Dan Sutherland’s current solo show “SEEM” at Moody Gallery consists of mostly small oil paintings and graphite drawings. They echo our experience in which the extraordinary visual cognition bound to our fragmented memory. From afar, they possess the dynamics and elasticity of a sculpture. (In particular, the tightly controlled spatial relationship reminds me of papier-mâché works by Vincent Fecteau, currently at the Carnegie International.)
The small size invites viewers to speculate and decipher at close proximity. Through the process, our visual shock on the unfamiliarity dissolves as we begin to see. Still, we may not know what we are seeing, but SEEM to understand where each element is from, intuitively. Forms twist, extend, curl or clash in the center. They resemble our vestige of memory and emotions toward the outer world: postures, countenances and movements disintegrate into a different form of presentation. Together, we see in them our imperfect but distilled impression of life. Painted in warm pallets (Sutherland prefers green, orange, and yellow), the pictures glow and recede with a humane tenderness.
A group exhibition takes the rest of the space in the gallery. Drawn from the gallery’s extensive collection, the diverse group show does not carry a theme. Instead, it focuses on individual artworks. Luis Jimenez fiberglass sculpture “Rabbit (from Progress I)” is eye-catching with its neon-colored theme. Made in 1976, the motion and energy in this overly narrative presentation of American Southwest (it assembles a leaping rabbit, a frog and a lizard with native plants) stands the test of time.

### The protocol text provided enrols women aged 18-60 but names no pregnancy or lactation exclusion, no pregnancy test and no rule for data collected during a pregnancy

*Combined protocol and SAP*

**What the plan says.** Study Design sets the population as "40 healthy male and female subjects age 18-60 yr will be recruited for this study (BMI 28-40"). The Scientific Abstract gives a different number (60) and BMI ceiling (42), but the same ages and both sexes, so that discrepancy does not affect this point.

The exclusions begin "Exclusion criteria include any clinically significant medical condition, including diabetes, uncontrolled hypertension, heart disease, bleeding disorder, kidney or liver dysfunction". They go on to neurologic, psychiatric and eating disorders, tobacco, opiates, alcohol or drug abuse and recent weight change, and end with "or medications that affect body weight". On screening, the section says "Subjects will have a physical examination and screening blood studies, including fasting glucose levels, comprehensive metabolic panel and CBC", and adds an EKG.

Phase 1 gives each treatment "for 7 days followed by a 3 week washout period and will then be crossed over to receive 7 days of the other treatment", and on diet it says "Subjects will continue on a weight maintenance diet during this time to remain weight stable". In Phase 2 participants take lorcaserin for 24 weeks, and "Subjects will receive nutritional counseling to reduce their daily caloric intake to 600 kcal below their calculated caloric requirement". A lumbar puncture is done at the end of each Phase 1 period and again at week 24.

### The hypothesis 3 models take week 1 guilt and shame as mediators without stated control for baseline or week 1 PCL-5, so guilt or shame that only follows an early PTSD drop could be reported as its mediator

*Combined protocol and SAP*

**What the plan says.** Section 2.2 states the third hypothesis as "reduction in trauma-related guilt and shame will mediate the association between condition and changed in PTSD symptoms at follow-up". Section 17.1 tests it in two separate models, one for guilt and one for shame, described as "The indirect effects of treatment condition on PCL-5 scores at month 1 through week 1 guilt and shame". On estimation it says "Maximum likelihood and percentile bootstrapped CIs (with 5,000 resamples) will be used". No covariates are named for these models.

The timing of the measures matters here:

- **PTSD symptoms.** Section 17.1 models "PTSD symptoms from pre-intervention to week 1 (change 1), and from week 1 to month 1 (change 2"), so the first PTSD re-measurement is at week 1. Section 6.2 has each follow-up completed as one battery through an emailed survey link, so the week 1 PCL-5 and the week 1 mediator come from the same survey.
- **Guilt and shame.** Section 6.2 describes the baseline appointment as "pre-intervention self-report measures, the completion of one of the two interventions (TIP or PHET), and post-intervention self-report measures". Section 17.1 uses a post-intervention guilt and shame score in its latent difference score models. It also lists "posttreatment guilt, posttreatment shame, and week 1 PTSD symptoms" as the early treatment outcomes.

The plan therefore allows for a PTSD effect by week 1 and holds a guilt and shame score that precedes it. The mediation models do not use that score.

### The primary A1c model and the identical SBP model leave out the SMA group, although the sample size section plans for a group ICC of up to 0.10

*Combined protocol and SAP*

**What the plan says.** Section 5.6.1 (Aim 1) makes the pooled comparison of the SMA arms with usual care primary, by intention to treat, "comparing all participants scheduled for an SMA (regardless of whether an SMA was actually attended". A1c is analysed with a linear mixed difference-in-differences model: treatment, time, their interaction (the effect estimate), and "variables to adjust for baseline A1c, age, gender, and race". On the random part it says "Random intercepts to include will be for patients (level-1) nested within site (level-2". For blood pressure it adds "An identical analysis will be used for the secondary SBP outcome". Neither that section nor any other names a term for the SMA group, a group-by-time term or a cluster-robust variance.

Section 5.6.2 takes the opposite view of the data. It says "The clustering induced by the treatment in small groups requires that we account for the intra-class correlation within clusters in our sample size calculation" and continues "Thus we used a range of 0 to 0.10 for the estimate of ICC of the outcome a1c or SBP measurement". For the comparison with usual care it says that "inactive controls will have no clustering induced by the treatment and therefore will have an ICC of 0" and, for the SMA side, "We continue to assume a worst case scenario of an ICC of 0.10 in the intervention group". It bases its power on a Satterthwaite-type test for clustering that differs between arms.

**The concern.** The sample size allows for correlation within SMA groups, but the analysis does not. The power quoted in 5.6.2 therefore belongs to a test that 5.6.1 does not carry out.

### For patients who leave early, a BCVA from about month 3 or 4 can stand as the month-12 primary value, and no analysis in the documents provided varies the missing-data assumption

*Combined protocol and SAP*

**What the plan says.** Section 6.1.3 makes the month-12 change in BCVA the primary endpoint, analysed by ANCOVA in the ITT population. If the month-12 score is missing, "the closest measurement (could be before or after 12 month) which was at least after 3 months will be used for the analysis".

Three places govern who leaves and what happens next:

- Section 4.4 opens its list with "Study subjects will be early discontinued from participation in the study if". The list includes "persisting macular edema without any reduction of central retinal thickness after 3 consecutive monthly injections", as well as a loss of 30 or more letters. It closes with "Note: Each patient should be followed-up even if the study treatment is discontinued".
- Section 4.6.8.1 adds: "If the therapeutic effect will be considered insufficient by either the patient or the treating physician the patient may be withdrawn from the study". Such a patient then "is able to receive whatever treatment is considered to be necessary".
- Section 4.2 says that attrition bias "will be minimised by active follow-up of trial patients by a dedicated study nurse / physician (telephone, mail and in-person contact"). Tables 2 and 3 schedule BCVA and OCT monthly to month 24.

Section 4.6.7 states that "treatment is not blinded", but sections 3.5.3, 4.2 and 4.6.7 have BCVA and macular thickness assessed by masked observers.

At Inman Gallery, Jason Salavon’s solo show “The Top 100,000,000” is anything but our distorted memory. Using computer programming, he abstracts the world we live in into artworks that we comprehend differently. Three large inkjet prints are hung together with the title “One Week Skin.” Without knowing the technology behind the scene, we view them as conceptual art. There are composed of 14 by 12 (168) squares, each of which is composed of small inner squares, often in different colors. Because of the unexpected contrast between adjacent squares, some look as if floating, while other seem to be sinking.
Those perceptual nuances become less relevant when Patrick Reynolds, the director of the gallery, explained the process. Salavon uses the computer software to calculate the average color of the TV program on a given channel, which is represented as a square. (Each big one of 168 squares represents one hour’s program, thus each print contains one week’s TV program.) CNN has an overtone of blue while ESPN is largely red. HBO has a mesmerizing array of gray (too much CSI series?). I am wondering what would FOX News and MSNBC differ in these prints. By incorporating the mass culture into a patterned and intriguing design, with some chances, Jason provides us an opportunity to grasp the essence of what we have consumed, through the indifferent program code. That added dimension makes the artworks much larger than the visual verbiage.
The title of the show comes from a series of inkjet prints of the master index (TMI). TMI is a table of the 5 million most visited Wikipedia articles (Dec 2007 to Nov 2013). We read the sequence with laugh and surprise, out of our own stupidity. For example, No 17 is “India”, followed by “Adolf Hitler.” Then unexpectedly, No 19 is “Pornography.” In another case, “New York City” (No. 38) barely beats “Human Penis Size” (No 39). The largest of the three prints the top 100,000 terms, hangs on an entire wall. No one would read them all, because a few sections are enough to make the point.
Its massive size manifests the magnitude of vulgarity of our times. Unfortunately, in the digital world, that is nowhere to hide.